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Thesis defence Merima Bruncevic

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Doctoral student Merima Bruncevic defended her thesis entitled Fixing the Shadows – Access to Art and the Legal Concept of the Cultural Commons on 2 June 2014.

In her thesis, Merima Bruncevic studies the access to art as knowledge, and the role law plays in facilitating access. The research project discusses how to advance and strengthen the access to art and create legal pathways that facilitate communication, access to and sharing of art as knowledge. Thus, the study introduces the legal concept of cultural commons and discusses how such a concept may be introduced to law and given a legal platform. The study utilises the theories and methods of the French philosopher Gilles Deleuze (1925-1995) and the French psychoanalyst Félix Guattari (1930-1992) in dealing with law and jurisprudence. It focuses particularly on the concept of the rhizome. The theoretical aim of the study is to develop a critique of dogmatic law and to study particular obstacles to access to art created by traditional approaches to legal concepts. Consequently, through a rhizomatic jurisprudence a legal concept of cultural commons is developed and presented. The study is divided in two volumes. Volume I is called "Beyond the ontological question" and it studies obstacles to access to art created by law and certain types of traditional legal reasoning, it aims to bring forth the potential of law. Volume II analyses the cultural commons as a legal concept and is called "The Performativity of the Commons". Volume II analyses the potential of a legal concept of cultural commons.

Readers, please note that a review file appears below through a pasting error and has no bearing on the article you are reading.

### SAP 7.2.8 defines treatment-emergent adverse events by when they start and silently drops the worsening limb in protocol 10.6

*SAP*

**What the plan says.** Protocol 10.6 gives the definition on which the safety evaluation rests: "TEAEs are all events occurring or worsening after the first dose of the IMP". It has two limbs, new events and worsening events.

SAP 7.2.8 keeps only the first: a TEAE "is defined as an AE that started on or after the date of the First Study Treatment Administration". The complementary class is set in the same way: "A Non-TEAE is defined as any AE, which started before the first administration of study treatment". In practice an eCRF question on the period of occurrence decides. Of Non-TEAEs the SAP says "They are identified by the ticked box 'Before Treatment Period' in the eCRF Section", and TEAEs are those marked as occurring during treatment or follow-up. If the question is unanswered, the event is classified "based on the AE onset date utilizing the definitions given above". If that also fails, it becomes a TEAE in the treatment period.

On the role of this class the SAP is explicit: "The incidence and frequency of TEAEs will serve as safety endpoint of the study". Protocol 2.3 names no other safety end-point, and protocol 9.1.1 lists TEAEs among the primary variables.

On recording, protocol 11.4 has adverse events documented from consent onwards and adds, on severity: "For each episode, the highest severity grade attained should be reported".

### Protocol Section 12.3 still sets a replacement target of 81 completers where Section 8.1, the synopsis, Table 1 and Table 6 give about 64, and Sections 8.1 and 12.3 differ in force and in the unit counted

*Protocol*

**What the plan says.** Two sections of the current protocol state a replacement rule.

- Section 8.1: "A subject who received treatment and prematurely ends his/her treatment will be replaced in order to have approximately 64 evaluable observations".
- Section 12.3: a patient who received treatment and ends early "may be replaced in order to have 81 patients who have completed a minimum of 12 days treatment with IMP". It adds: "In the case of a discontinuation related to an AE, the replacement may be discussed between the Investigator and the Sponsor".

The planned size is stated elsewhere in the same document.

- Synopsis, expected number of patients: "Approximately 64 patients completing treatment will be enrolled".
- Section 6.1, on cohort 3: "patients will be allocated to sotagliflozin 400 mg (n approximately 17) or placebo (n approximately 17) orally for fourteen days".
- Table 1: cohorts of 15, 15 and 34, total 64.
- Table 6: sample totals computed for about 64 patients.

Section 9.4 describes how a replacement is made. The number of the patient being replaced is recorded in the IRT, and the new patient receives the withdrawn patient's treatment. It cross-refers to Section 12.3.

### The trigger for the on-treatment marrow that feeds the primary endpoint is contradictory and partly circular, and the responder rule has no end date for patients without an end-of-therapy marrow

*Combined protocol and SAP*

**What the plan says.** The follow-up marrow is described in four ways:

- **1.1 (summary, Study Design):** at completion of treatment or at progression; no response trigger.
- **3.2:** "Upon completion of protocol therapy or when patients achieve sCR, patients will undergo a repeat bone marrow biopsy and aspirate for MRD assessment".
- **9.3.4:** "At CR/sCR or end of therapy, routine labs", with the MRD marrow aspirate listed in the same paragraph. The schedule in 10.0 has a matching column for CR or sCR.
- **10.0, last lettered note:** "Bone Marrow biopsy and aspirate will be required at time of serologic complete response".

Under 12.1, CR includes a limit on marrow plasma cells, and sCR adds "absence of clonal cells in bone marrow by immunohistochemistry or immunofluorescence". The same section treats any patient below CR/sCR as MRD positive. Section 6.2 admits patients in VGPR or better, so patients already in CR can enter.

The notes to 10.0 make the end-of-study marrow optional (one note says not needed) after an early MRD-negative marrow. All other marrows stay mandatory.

Fixing the Shadows – Access to Art and the Legal Concept of the Cultural Commons in Full text